A couple weeks ago I spoke to a group of aspiring community managers at the Social Lights training program. During that talk, I spoke a lot about how the skills and abilities of community managers continues to evolve–and how the social media community manager “unicorn” still does not exist.
At least not in great numbers.
There are plenty of community folks who have SOME of the skills we’ll mention in this post. But I have yet to meet too many who have all of them.
Start researching “community manager skills” online, and you’ll find the usual suspects pop up:
* Strong communications skills
* Good judgment
* Strong organizational skills
* A deep knowledge of online analytics
* Passion for the brand
* Strong interpersonal skills
Personally, I’d add a few things to that list (which seems pretty generic, to be honest):
Art directing skills
I’ve talked about it before, but art directing skills are an absolute must for any community manager right now, with the weight of visuals in today’s online environment.
Strong copywriting skills
Note I didn’t say “communication skills”–there is a difference. “Copywriting skills” is the skill set people who work for Wieden & Kennedy have. Or Fallon. Or, Olgilvy. It’s the difference between communicating via a long-form email and communicating via a 140-character tweet (or 120 characters, if you want it to get retweeted and shared).
Video production skills
With short-form video taking off, video editing and production skills will be even more important in the next year. Just look at all the horribly boring corporate Vines out there right now. Community managers need to step up their game in this area, to be sure.
Strong negotiating skills
The soft skill no one talks about: Negotiating. As a community manager you have to be strong in this area. Why? Because you’re going to get constant requests from managers and leaders around things they probably have no idea about. Therefore, you’re going to have to satiate their needs, but also deliver something that makes sense on the social Web (fun, right?).
* Content creation skills
* Social media marketing skills
* Event planning skills
* PR, customer service skills
* Analytics skills
* Business development skills
Most people I know that are strong in PR are not-so-great (that’s putting it gently) when it comes to analytics.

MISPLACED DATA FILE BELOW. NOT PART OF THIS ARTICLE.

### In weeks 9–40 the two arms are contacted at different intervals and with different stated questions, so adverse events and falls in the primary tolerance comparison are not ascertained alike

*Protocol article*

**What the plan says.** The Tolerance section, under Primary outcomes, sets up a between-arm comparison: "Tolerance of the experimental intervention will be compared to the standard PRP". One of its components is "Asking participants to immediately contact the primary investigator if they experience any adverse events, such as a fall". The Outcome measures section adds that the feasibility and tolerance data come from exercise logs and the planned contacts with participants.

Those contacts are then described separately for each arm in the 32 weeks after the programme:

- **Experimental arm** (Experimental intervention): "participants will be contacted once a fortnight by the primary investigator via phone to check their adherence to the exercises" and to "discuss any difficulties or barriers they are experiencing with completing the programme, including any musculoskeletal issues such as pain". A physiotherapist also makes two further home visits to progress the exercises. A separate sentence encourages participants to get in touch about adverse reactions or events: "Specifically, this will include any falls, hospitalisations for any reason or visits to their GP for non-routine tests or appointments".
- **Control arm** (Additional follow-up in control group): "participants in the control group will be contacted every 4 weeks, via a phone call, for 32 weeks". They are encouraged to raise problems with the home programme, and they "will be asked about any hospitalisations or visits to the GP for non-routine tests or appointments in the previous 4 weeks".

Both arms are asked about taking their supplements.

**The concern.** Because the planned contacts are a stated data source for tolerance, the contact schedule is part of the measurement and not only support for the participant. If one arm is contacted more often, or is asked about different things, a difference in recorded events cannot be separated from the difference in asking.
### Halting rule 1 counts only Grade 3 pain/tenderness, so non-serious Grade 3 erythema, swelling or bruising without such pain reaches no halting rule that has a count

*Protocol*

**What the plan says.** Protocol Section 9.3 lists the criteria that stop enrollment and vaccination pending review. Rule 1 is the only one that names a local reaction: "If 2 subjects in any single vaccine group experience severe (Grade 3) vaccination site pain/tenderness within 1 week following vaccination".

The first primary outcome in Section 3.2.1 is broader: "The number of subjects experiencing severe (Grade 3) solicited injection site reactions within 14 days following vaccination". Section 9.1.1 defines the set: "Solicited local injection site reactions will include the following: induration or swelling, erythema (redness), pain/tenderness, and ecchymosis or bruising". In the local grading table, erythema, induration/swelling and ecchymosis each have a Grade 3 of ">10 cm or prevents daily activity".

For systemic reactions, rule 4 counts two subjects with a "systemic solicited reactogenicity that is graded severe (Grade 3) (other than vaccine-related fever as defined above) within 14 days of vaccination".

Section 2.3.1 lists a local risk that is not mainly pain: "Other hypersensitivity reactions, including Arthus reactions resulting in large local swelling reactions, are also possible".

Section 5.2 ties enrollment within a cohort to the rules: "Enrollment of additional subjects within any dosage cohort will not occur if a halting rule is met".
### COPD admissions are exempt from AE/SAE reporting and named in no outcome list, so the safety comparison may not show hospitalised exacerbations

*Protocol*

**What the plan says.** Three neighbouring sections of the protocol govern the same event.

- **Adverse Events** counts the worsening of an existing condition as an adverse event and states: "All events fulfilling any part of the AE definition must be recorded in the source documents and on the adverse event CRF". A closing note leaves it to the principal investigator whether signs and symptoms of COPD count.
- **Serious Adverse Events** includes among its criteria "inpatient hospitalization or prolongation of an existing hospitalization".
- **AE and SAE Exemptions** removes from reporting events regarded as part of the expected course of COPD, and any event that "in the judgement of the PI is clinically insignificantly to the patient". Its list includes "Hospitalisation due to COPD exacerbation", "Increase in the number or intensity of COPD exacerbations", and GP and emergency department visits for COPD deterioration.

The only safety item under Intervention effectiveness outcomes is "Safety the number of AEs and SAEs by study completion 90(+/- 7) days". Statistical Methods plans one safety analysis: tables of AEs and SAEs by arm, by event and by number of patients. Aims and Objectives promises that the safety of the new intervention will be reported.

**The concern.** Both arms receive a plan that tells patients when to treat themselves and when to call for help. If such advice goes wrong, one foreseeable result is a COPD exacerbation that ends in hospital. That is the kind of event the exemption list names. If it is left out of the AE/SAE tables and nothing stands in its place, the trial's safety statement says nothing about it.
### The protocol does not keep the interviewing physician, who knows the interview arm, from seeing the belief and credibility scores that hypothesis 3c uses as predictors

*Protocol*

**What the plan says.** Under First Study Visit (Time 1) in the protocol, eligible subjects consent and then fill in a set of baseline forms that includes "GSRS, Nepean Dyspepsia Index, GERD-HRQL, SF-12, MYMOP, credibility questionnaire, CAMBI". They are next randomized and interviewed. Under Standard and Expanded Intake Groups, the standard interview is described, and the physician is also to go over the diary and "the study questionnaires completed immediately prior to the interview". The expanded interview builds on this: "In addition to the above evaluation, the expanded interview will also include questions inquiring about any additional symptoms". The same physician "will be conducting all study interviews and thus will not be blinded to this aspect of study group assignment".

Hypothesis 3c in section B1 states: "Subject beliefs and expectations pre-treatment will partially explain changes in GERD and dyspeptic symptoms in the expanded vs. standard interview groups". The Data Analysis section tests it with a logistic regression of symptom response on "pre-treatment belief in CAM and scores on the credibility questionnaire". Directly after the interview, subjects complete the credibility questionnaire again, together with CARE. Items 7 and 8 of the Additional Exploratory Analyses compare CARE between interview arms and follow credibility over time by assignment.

Most people I know who are great event planners aren’t the best salespeople.
And most people I know who are great content folks have no interest in customer service.
And this is why we have our social media community manager unicorn dilemma.
As a new type of position, it’s a moving target in terms of skills and requirements. Two years ago, art directing wouldn’t have been a requirement for a community manager. Today: It’s an absolute must.
And next year, we’ll probably be saying the same thing about video production skills thanks to Vine, Instagram video and the continued reliance on YouTube.
So, if these unicorns are impossible to find, what are companies to do?
I’m not sure there is a lot they can do right now. But, there’s a lot aspiring community managers can do to round out their skill sets and become this next generation of “unicorns”:
Hack your own training program
The big problem with this role is that there really is no formal training for it. Universities, largely, aren’t addressing it–yet employers are expecting it. So, it’s on YOU to train yourself. Learn video production via a FinalCut class in your market. Learn more about art direction by joining AdFed and buddying up with some experienced art directors. There’s a way to hack your own personal training–find it and pursue it.
Find emerging programs
Like the Social Lights program here in Minneapolis/St. Paul. There are others starting to pop up around the country. Find them, research them and see if they can teach you anything you might be able to use in a professional community management role (but be careful, some programs aren’t exactly what I’d call “legit”)
Find a community management mentor
Every market has them–a handful of community managers who have now been at this job for 2-3 years. Find these people. They are fonts of knowledge and experience in a discipline that’s still growing. Even though some of these folks might not be the aforementioned “unicorns” they have plenty to teach you. Soak it all up.